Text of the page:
In October 2014, protesters in dozens of cities and towns in Turkey tried to pressure the government into acting against Islamic State militants in Kobani, a Kurdish town in Syria. Police and demonstrators clashed violently. Among those thought to be involved were opposition political parties such as the pro-Kurdish Peoples’ Democratic Party (HDP).
Six years later, on Sept. 25, 2020, Carleton University PhD student and Canadian permanent resident Cihan Erdal was arrested in Turkey, along with 81 others, for his involvement in HDP at the time of the 2014 violence.
With the actual charges against him still unclear three months later, supporters in Canada are pushing to get him freed.
Erdal’s partner, Omer Ongun, close friends and family have set up a website campaigning for his release, and a letter-writing event took place Dec. 20 to send letters of love and support to Erdal in his Turkish jail cell.
Carleton University was one of the first institutions to denounce Erdal’s arrest and demand his immediate release. Since then, petitions have started, such as one at Change.org, and more than 40 organizations, including the Ontario Confederation of University Faculty Association (OCUFA) and Amnesty International, have condemned his arrest and demanded his release. However, the Canadian government has said little about the case.
According to Ongun, he and Erdal travelled to Turkey in July to visit Erdal’s family. Erdal then stayed to work on his thesis, which centred on the experiences of young activists, with a specific focus on the cities of Athens, Istanbul and Paris. Ongun said neither of them felt at risk during their travels.
“We felt very secure and safe. We didn’t necessarily think about any risks, because, you know, he had nothing right, like no calls from the police, nothing right? He never thought of any risks.”
Ongun described Erdal as a kind, non-violent person and said his partner would never condone violence. “He really showed up as this gentle soul, wouldn’t hurt anyone, never assertive or opinionated, always open to differences, different people, extremely empathetic, very romantic I should say, and very emotional at times.”
He also said Erdal was a member of the HDP at the time of the 2014 protests but was not very involved in the party. The Turkish government cracked down on the party with unusual severity, said Ongun, an indication of the country’s increasingly authoritarian leadership.
Abram Lutes, vice-president of the Canadian Union of Public Employees 4600 (CUPE 4600), which represents Carleton University’s teaching assistants, said the union has been involved in pushing for Erdal’s freedom because Erdal was a TA.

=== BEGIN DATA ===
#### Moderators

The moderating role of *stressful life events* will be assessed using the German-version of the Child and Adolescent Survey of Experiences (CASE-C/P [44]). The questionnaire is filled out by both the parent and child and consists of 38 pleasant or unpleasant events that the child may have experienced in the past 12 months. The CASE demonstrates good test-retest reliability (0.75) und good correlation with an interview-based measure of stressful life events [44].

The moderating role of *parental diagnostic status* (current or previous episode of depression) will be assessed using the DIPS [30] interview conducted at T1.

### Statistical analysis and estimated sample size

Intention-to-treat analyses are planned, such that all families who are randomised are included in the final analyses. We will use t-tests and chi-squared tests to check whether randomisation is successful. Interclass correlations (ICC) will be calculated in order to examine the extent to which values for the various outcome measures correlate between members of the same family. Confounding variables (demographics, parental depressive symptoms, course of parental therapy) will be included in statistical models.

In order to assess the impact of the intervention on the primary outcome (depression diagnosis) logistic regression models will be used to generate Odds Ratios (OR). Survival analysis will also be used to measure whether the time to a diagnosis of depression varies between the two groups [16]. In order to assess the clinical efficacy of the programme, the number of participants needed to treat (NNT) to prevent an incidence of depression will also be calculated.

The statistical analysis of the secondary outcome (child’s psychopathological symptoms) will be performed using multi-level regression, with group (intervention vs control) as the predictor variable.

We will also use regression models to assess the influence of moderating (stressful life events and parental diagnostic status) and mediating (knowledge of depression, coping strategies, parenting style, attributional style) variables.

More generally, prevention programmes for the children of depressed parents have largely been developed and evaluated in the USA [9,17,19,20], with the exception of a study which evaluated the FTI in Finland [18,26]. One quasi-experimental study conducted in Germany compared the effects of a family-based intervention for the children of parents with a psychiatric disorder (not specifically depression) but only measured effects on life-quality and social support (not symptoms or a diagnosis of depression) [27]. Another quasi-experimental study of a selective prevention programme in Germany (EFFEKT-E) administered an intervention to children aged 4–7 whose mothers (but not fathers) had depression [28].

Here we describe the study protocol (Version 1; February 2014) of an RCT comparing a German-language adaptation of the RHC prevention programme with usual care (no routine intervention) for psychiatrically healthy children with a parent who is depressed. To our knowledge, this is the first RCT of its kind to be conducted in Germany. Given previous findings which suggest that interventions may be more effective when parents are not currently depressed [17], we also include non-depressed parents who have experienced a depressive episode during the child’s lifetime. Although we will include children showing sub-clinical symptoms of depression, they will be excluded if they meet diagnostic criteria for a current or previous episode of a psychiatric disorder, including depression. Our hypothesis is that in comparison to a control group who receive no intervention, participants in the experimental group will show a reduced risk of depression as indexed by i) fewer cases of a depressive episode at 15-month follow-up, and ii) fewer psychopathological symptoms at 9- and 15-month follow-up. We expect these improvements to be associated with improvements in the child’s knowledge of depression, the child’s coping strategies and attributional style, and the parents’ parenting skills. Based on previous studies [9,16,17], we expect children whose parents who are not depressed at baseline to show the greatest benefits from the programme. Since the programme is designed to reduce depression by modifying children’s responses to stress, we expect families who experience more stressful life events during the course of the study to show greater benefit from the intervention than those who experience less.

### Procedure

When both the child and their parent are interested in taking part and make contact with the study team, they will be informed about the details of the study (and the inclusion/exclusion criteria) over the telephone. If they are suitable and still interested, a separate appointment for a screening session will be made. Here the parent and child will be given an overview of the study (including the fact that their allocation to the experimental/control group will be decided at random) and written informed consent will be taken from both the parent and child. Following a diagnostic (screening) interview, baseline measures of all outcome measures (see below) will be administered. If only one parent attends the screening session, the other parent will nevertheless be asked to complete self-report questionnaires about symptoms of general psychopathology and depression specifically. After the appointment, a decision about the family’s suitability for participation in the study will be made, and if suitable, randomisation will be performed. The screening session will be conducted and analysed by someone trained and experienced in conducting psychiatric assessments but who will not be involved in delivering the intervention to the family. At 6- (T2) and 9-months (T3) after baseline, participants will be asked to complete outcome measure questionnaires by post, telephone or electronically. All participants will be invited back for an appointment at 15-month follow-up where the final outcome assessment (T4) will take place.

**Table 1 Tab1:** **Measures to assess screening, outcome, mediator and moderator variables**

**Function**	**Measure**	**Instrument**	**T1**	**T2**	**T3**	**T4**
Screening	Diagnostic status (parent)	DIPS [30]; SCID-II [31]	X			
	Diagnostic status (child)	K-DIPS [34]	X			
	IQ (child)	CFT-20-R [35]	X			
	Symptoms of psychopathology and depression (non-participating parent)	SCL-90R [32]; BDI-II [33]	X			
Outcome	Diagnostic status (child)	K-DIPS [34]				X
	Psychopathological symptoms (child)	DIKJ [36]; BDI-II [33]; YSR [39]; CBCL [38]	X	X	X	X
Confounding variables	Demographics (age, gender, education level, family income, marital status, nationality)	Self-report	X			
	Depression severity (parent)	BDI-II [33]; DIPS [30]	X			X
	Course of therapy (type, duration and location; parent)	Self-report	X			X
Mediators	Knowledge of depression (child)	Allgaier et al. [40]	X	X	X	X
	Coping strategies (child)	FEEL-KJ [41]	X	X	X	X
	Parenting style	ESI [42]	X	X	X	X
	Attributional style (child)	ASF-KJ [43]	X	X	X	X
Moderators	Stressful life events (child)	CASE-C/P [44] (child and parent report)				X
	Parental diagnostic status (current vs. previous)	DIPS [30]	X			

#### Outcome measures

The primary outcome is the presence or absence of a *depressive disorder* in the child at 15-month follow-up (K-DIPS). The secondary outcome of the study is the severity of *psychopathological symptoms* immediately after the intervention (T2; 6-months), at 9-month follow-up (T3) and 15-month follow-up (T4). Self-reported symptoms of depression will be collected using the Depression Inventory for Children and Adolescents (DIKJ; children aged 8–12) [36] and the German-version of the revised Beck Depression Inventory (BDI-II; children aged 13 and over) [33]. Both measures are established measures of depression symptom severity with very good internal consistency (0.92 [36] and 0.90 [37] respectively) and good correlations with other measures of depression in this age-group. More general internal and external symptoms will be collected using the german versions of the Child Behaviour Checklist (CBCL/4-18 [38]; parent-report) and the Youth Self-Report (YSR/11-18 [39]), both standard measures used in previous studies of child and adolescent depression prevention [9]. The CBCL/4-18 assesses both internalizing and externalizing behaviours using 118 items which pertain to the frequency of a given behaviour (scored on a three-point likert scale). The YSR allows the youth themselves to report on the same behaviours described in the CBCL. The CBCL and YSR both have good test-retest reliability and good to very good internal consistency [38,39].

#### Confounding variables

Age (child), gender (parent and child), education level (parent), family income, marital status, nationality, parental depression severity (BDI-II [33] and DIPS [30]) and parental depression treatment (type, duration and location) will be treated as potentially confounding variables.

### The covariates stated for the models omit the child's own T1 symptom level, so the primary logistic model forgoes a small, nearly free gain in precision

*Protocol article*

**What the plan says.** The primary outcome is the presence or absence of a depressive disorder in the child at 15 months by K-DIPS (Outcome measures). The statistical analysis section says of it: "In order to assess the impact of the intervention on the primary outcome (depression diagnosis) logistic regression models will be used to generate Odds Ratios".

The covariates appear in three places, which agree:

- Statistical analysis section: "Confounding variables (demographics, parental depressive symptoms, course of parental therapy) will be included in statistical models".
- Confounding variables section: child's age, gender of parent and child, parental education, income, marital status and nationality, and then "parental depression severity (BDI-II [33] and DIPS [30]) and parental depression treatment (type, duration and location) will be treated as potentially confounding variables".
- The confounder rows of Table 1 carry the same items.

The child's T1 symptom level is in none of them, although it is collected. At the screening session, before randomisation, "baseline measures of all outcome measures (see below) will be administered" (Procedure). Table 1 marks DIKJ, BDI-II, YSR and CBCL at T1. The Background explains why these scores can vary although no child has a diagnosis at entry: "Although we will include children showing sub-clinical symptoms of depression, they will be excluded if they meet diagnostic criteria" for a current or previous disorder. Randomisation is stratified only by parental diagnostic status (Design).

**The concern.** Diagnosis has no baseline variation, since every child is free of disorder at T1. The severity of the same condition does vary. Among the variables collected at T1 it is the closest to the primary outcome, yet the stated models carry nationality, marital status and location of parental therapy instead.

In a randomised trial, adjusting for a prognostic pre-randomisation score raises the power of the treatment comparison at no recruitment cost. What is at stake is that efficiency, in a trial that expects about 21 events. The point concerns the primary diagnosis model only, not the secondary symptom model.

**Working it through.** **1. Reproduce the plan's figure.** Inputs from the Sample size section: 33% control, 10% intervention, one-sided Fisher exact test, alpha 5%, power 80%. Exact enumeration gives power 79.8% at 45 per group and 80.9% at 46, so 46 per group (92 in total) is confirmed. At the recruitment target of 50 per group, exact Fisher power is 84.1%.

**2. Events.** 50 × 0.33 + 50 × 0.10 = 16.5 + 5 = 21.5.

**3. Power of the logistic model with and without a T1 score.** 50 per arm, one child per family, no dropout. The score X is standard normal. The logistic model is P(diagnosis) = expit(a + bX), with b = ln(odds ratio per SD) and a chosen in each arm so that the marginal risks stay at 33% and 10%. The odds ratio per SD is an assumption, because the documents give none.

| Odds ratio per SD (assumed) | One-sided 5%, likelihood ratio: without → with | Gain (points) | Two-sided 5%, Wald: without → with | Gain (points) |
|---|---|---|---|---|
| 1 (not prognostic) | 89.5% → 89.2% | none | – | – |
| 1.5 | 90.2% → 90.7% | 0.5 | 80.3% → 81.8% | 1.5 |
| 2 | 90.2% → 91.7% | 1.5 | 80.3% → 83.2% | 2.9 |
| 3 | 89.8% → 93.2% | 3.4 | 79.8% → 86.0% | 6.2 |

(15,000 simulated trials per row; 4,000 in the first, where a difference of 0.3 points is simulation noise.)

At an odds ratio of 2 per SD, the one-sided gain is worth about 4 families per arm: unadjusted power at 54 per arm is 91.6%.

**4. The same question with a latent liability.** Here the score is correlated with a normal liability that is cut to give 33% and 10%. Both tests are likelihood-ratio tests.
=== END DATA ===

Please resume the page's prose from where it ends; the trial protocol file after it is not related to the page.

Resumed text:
“He was held in solitary until his hearing, went back in solitary for a few days but they finally moved him to a portion of the prison, where he is being held. He has a roommate basically, like a cellmate, he is allowed to receive mail and he does get some exercise and things like that.”
Freedom House is an American organization that researches and reports on issues related to political rights, civil liberties, and democracy. It scores countries on metrics such as how they are governed; the conditions of political rights and civil liberties in that area; whether or not the territory’s boundaries are stable enough to allow assessment; if it can be expected to remain stable in the foreseeable future; and if the territory is large or politically significant. Turkey, the organization concluded, was “not free,” and was ranked overall in the bottom one-third of 100 countries studied.
According to Amnesty International’s report on Turkey and human rights, Turkey has been cracking down on real and perceived dissent since 2019, even after the end of a state of emergency. Criminal prosecutions and investigations have taken place under anti-terrorism laws to silence dissent even when there is no evidence of wrongdoing.
According to Amnesty, journalists, human rights activists, scholars and politicians have been affected by the crackdown. There have also been credible allegations of torture and mistreatment of detainees.
Blair Rutherford, chair of Carleton University’s anthropology and sociology department, where Erdal was doing his studies, said there are many things the community can do to help.
“Continue to send notes and emails to your MPs to make sure that they are aware. It doesn’t matter if they are a Liberal MP, Conservative, NDP, Green, Bloc, the pressure right now needs to be placed on the Canadian government to make sure they put the pressure on the Turkish government.”
Lutes said that, while it is hard to help people who are not Canadian citizens, it is important that Canada set a precedent of helping a permanent resident such as Erdal in the context of human rights violations.
Global Affairs Canada spokesman Jason Kung said in an email that the department “is aware of the detention of a Canadian permanent resident in Turkey. Canada has raised concerns with Turkish authorities and continues to monitor this case closely.” Kung said the department had “nothing further to add” in response to Capital Current’s questions.
Lutes said he wished the federal government were more transparent about what it is doing to help Erdal regain his freedom.
When the government does not provide any information on it is doing other than “monitoring the situation,” Lutes said, it usually means the government is not doing much.
Find more information about the letter-writing event to help Erdal here.
With files from Capital Current staff.